New England Patriots quarterback Tom Brady spoke publicly for the first time Saturday since the release of an ESPN story this week detailing an alleged power struggle between he and head coach Bill Belichick.
Speaking to Westwood One's Jim Gray, Brady said he's heard all of the talk, but is focused only on getting to another Super Bowl.
"We're in a great position as a team," he said. "We're 13-3, getting ready for the biggest game of our season, and that's where our focus is."
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Brady said the working environment in New England is the same as it has been for the past 18 years.
"We're all there to do a job, and that's to go out and do our best to help the team win."
He said he doesn't think all of the noise will get in the way of Patriots' quest for another Super Bowl.
"I don't think so. I think in so many ways the adversity that our team has faced over the years only makes us stronger."
The ESPN article alleged that there is a rift between Brady, Belichick, and owner Robert Kraft. The story cited "interviews with more than a dozen New England staffers, executives, players and league sources with knowledge of the team's inner workings," said the trio has had a series of major disagreements in recent months. The article also said there was a sense inside the building that this could be their last year together.
But Brady wasn't having any of that in his interview with Gray on Saturday.
"We've worked very hard to get ourselves to this spot," he said. "To let anything get in the way of that... it would be very unfortunate if we let this opportunity get away from us."
"Hopefully we can write a great ending to this particular chapter this season."
Brady also praised Kraft, calling him "a great person, a great man. He's been like a second father to me in so many ways."
And he said he has a "great relationship" with Belichick. "There's no coach I'd rather play for."
"My relationships with everybody that I deal with are so positive. To think anything different than that is complete nonsense," Brady said.
Kraft also spoke out Saturday, telling MMQB's Peter King that he "absolutely" believes Belichick will be coaching the team next season.
The ESPN report, written by Seth Wickersham, says that much of the tension between Brady and Belichick stems from Brady's relationship with his trainer, body coach and business partner Alex Guerrero.
The Boston Globe reported Dec. 19 that special privileges the Patriots had granted to Guerrero, were revoked three weeks earlier. Before Belichick's decision, Guerrero had been allowed to fly to road games on the team's charter jet, and he had sideline access at games.
"Belichick felt the need to permanently clarify Guerrero's role, drawing sharp boundaries. After the brief discussion with Brady, Belichick emailed Guerrero to let him know that while he was welcome to work with any players who sought out TB12, he was no longer permitted access to the sideline or all of the team headquarters because he wasn't an employee of the Patriots (a point that Belichick would resoundingly make clear when reporters asked about Guerrero)," wrote Wickersham.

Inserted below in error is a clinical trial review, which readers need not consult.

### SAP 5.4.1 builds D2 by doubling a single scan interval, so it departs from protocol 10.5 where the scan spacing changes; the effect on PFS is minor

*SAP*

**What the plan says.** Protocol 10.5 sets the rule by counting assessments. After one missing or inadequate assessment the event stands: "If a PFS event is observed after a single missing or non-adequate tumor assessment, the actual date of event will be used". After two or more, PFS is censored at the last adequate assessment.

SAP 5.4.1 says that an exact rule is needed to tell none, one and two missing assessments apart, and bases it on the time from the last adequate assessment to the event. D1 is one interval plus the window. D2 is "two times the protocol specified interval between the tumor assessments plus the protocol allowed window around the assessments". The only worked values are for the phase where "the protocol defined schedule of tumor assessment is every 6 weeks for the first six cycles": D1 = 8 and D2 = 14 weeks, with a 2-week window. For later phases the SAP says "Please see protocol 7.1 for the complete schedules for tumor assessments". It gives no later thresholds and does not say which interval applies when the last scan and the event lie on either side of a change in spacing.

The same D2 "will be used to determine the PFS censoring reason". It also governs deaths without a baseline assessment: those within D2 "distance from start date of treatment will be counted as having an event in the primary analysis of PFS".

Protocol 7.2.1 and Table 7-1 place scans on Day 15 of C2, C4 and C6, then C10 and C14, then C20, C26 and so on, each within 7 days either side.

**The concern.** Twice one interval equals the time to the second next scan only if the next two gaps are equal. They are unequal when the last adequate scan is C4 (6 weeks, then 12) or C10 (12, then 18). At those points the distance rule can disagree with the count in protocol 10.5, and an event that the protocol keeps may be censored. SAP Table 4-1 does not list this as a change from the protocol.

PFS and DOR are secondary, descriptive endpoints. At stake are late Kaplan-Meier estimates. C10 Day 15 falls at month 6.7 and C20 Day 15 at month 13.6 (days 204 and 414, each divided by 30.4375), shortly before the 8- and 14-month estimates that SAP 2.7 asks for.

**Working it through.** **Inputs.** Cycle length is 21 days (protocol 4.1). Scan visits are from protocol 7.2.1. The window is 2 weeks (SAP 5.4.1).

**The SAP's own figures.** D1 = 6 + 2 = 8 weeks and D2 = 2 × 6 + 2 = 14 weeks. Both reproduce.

"An email designed to solve problems only created more of them. Guerrero texted some of the Patriots players who were clients and specified, he says now, "that I would need to treat them at the TB12 Sports Therapy Center." But several players told staffers and coaches that Guerrero gave them the impression that Belichick would no longer allow them to work with him. In the view of many Patriots, it was an example of Guerrero trying to split the organization by turning players against Belichick. All of this happened as Brady, serving as TB12's test case, continued to reiterate publicly and privately his goal of playing into his mid-40s."
The Patriots issued a joint statement from Kraft, Belichick, and Brady in response to the ESPN article on Friday.
"For the past 18 years, the three of us have enjoyed a very good and productive working relationship. In recent days, there have been multiple media reports that have speculated theories and are unsubstantiated, highly exaggerated or flat out inaccurate. The three of us have a common goal. We look forward to the enormous challenge of competing in the postseason and the opportunity to work together in the future, just as we have for the past 18 years. It is unfortunate that there is even a need for us to respond to these fallacies. As our actions have shown, we stand united.
ESPN's Wickersham paints a different picture.
"Nobody is budging now. Kraft, Brady and Belichick were supposed to meet in late December to clear the air, but that never happened. It probably won't until after the season. Those interviewed describe a lingering sadness around the team, as if coaches and staff know that the end might be near. Both McDaniels and defensive coordinator Matt Patricia are expected to become head coaches; other assistant coaches might leave to join their staffs or for college jobs, or even retire. The imminent exodus raises the question going forward: Is it possible that Belichick would rather walk away than try to rebuild the staff with a 41-year-old Brady and another year of Guerrero drama -- all while trying to develop a new quarterback?"
The Patriots went 13-3 this season and will face the winner from this weekend's AFC wildcard playoff game during the divisional playoff game at Gillette Stadium on Jan. 13.